By GRACE JENNINGS-EDQUIST
Rachel* is the mother of two daughters at a co-ed primary school in bayside Melbourne. Her daughters thought little of their friendships with boys in their class, or the boys they played tennis with every week.
But this month, the older of Rachel’s girls came home clutching her school newsletter, pointing to a full-page feature article and asking: “Does that mean I can’t have my friend over to play, mum?”
The feature article was called 15 Ways to Protect Your Marriage, published as part of St James Catholic Primary School newsletter. The intended audience was school mums, who were advised to “protect” their marriages by ridding themselves of male friends and spontaneously checking in on their husbands at work.
Rachel scanned the article, which was positioned on the final page of the Victorian school’s newsletter, and struggled for words before explaining to her daughter: “No, hon… Those are the olden days. This does not happen now. Men and women can be friends.”
Rachel is now seeking an apology from the school’s parish priest for the “sexist and misogynistic” article that was published on August 7.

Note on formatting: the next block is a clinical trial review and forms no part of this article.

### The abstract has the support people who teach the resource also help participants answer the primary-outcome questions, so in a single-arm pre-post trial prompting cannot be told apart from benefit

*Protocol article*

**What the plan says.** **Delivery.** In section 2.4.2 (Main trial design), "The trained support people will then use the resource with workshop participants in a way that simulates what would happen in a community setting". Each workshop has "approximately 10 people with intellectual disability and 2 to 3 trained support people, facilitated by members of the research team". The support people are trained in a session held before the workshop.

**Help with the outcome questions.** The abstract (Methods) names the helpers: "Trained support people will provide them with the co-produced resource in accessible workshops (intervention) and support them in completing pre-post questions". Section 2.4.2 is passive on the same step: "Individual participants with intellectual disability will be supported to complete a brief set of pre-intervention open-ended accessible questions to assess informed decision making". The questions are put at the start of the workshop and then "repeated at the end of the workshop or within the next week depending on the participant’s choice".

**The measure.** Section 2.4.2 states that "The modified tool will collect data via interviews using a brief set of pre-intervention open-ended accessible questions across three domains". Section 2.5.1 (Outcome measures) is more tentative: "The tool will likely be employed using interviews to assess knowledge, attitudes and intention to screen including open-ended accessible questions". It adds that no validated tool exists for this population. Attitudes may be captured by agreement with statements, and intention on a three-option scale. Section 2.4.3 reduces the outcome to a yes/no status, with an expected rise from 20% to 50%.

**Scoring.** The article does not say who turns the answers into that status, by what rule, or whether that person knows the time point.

The controversial article, which originally appeared on iMom Family First and was submitted to the newsletter by the school’s parish priest Father Gerard Johnson, lays out a series of rules. The rules state that women, as “the more communicative half of a marriage,” have a responsibility to guard against external threats to their wedded bliss.One of the article’s more memorable rules? Its requirement that women know their spouses’ co-workers.
The article implores women to “pop into” their husband’s offices to “take him lunch occasionally… just to be familiar with his world and spot trouble if it arrives.”
The article also bans ‘pornography’ — which it defines to include erotic fiction like the bestselling 50 Shades of Grey — and advocates for an ‘open-phone’ policy, arguing: “Both partners in a marriage should be completely comfortable with having their spouse look at any social media accounts, text messages, or other forms of communication.”
Rachel told Mamamia that the article had “caused an uproar” in the school community.
“The mums emailed separately (to complain) and then realised when we got talking that a lot of us had emailed,” Rachel said.
“Parents already feel let down by the Catholic Church by its inability to keep up with the times, but are now concerned that in 2014 our children are being educated in this sexist and misogynistic environment,” she said.
“Kids in Years One and Two are reading it. It’s just bonkers in our country, in this day and age.”